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Following the voice of Frederic Edwin Church: Lynn Davis’ Fata Morgana IV.

Seeing Nature

By Nadine Wasserman

Parallel Passages: Lynn Davis at the Sites of Frederic Edwin Church

Albany Institute of History and Art, through Sept. 2

The “places to see before you die” phenomenon has spawned a plethora of books, television shows, articles, and Web sites. But to visit even a few of the more popular sites such as the Colosseum, the Pyramids, the Taj Mahal, Angkor Wat, Machu Piccu, and the Grand Canyon would take considerable time and resources. As if that weren’t daunting enough, many of these manmade and natural wonders are in danger of disappearing. They are being altered by climate change, neglect, indifference, and ironically by the very tourists who are thronging to see them “before they die.”

The sense that nature is being altered and that we are losing our most treasured sites is not just a contemporary concern. In the 19th century the artists of the Hudson River School wanted to capture the landscape in its “purity” before the industrial revolution spoiled it. They saw the wilderness as something innocent and sublime, a divine representation and a source of moral inspiration. They wanted to portray scenic beauty as an ideal. At a time when people of some means could begin to travel to see such wonders as Niagara Falls and the Catskills, these artists were interested in depicting them accurately while diminishing the human presence in order to emphasize a romantic view of the natural world.

In this region we are fortunate to be able to see many fine examples of work by Hudson River School artists and to also experience the same scenery that inspired them. The Albany Institute of History and Art has a new installation of selections from its permanent collection of first- and second-generation Hudson River School artists. This new installation is complemented by Parallel Passages in two neighboring galleries. Made up of 17 large-scale photographs by Lynn Davis in one gallery and relevant paintings, drawings, prints, oils, sketches, and letters by Frederic E. Church in another, this exhibition offers a sense of continuity between two different artists working more than a century apart and in different mediums. Church, whose home Olana is visible when traveling eastward on the Rip Van Winkle Bridge, traveled extensively throughout the world sketching vegetation, waterfalls, volcanoes, and rivers, as well as man-made monuments, which he then used to inform his paintings. Like Church, Davis photographs the world’s most compelling architectural icons and natural wonders in order to capture their spiritual essence and their contemplative character.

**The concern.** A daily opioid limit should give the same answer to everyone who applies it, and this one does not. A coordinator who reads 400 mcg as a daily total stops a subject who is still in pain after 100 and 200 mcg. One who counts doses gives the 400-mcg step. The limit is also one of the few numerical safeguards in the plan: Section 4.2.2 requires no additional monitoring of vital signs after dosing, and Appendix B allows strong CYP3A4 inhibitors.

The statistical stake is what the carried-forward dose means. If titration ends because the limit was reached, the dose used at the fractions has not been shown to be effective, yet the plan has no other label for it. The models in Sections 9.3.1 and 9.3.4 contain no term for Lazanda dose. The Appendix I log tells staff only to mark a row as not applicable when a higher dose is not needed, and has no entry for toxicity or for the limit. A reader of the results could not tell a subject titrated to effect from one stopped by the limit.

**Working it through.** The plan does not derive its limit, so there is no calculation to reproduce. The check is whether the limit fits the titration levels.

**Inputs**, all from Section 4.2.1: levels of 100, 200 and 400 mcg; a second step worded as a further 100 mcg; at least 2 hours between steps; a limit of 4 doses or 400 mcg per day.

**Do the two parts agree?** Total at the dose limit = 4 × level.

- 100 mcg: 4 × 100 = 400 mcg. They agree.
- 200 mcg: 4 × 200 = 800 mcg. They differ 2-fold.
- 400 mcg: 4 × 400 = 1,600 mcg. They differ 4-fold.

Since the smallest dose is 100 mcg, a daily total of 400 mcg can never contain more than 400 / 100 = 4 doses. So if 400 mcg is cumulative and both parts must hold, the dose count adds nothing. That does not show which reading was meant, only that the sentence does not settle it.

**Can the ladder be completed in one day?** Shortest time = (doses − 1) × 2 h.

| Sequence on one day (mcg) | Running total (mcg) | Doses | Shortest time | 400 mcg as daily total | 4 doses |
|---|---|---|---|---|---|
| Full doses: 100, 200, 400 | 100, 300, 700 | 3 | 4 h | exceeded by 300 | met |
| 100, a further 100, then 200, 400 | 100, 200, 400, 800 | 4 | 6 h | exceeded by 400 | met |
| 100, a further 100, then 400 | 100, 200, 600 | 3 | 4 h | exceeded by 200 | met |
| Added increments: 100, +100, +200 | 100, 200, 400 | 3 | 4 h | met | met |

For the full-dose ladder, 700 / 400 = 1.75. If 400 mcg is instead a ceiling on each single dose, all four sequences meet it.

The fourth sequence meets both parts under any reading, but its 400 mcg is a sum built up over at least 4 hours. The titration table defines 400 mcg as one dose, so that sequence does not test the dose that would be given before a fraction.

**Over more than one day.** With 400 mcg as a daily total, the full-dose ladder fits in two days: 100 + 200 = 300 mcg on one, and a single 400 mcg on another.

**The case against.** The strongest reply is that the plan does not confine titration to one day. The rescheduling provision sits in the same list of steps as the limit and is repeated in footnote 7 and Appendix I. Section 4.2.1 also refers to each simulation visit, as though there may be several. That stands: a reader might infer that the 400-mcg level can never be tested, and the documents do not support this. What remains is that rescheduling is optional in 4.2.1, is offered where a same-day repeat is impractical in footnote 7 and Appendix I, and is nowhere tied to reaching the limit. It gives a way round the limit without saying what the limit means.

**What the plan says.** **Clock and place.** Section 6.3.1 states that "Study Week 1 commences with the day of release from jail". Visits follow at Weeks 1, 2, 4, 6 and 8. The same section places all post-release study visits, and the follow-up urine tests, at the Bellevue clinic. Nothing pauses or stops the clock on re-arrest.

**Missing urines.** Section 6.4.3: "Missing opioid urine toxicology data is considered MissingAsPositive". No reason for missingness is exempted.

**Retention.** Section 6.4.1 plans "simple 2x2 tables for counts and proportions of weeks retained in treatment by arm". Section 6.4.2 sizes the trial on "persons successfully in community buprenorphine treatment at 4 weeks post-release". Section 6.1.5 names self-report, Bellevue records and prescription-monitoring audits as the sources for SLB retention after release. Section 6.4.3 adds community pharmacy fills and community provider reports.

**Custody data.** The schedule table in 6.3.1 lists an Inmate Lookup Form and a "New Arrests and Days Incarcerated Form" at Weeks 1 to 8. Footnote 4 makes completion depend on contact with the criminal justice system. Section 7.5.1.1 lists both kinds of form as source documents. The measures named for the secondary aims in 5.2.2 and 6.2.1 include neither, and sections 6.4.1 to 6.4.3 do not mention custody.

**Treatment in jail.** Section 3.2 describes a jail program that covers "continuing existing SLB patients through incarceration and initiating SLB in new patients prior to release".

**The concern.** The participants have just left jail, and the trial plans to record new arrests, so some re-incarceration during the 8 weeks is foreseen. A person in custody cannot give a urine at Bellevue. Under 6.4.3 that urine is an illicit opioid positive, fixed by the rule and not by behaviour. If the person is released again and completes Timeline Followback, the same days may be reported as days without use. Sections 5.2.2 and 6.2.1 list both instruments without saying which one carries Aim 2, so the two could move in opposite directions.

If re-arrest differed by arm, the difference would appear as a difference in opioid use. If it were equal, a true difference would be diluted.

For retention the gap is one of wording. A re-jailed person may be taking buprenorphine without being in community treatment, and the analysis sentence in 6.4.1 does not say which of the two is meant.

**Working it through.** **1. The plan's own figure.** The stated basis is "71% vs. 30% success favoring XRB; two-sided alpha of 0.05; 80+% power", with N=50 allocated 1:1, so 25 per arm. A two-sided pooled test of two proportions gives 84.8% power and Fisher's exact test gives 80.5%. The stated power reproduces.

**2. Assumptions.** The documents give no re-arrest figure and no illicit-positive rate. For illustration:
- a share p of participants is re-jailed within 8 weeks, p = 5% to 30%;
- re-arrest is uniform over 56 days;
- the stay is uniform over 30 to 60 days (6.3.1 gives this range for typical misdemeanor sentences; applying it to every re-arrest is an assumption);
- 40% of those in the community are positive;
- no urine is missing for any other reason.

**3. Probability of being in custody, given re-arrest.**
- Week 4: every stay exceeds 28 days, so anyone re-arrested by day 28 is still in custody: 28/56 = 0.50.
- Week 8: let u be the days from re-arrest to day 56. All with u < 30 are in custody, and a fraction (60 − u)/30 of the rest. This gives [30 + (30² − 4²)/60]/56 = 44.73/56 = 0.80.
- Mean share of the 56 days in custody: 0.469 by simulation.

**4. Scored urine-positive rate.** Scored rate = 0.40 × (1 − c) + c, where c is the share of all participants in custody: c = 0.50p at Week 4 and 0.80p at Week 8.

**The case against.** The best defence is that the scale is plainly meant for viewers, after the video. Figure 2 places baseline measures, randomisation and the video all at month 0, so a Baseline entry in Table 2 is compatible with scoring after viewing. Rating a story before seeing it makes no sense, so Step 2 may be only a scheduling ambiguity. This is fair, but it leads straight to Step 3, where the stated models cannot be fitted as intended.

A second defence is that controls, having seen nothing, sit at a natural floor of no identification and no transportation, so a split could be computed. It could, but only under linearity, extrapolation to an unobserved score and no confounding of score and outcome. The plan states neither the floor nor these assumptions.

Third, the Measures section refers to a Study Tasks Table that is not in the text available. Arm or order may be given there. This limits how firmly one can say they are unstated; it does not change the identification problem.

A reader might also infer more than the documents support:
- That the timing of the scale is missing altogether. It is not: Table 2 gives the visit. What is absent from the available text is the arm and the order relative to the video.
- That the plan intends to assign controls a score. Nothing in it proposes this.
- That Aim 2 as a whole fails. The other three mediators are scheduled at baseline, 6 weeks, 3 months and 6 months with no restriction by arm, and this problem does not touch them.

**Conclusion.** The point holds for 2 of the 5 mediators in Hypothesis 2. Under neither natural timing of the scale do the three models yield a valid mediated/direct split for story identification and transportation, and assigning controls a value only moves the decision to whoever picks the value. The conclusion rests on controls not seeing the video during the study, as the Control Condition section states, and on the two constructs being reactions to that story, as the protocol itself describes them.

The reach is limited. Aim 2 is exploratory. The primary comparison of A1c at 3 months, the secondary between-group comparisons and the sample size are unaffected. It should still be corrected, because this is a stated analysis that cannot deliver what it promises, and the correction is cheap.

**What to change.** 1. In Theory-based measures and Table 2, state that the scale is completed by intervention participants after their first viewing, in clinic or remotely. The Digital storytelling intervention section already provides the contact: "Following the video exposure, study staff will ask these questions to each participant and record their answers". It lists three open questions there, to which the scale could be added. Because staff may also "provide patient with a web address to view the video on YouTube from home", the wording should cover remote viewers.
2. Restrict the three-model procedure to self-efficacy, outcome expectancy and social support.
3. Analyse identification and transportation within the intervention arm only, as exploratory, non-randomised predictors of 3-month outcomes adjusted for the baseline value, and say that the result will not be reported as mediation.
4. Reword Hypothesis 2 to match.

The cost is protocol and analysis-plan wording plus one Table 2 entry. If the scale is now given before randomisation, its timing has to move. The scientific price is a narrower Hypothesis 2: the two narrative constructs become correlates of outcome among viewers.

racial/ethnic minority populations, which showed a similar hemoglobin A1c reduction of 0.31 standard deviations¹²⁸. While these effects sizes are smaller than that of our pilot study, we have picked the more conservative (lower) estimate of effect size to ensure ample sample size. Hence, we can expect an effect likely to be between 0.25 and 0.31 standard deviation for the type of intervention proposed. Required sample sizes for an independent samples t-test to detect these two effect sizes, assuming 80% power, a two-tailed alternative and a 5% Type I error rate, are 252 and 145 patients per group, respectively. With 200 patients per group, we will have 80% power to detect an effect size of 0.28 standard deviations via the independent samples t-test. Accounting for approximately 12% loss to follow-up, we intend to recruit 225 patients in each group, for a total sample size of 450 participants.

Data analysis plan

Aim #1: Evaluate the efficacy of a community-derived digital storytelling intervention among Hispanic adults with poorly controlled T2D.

Davis’ photographs are influenced by a formal abstraction. She creates her compositions using dramatic angles and lighting and masterfully uses the photographic process to enhance the emotional content of the image. Focusing in on the structure or natural formation with little evidence of humans, Davis mirrors the 19th-century landscape tradition. But rather than rely on color, she uses tonality to emphasize the drama of the image and to lend it an aura of romanticism and subdued majesty. Her sparse compositions are nonetheless richly detailed and are all the more transcendent for her choice of processing. The pieces in this show are selenium or gold-toned gelatin silver prints or Piezo prints. Her images of icebergs, waterfalls, and archeological sites are often paired with excerpts from Church’s travel journals and correspondences. These are intended to give the viewer perspective on how each artist has interpreted the same or similar locations. Some of the pairings of text and image are more successful than others. One that does work well, for example, is for Davis’ Giza III, Dynasty IV, a selenium-toned gelatin silver print that depicts the pyramids from a distance with a diminutive camel train passing by. The serene yet brooding quality of the image is juxtaposed with Church’s complaints about Alexandria which he found to be “the noisiest and dirtiest place I was ever in, everything talks, or gabbles, or squeals, or groans, or screeches, or howls perpetually.” Another effective pairing is Davis’ Upthrust, Palmyra, Syria, a dramatic image of a sweeping hill. Church writes “Syria, with its barren mountains and parched valleys possesses the magic key which unlocks our innermost heart.” The exhibition would have worked just as well if the Church quotes remained with the Church material in the other gallery. The connections are clear enough and Davis’ photographs need all the space they can get, particularly her Disko Bay icebergs.

Davis’ work de picts the power of nature and the significance of architecture. Her imagery suggests something transcendent as well as impermanent. The monumentality of the places depicted, such as Machu Picchu and Petra, Jordan, is underscored by the reality that these and so many others have at one time or are now currently on UNESCO or World Monuments fund endangered watch lists. In addition, the places of natural beauty are also threatened by climate change and by human expansion. By comparing Davis to Church the exhibition is a reminder that the sources of inspiration for both of these artists still exist and we ought to act now to preserve them while there is still time.


-no peripheral vision this week-


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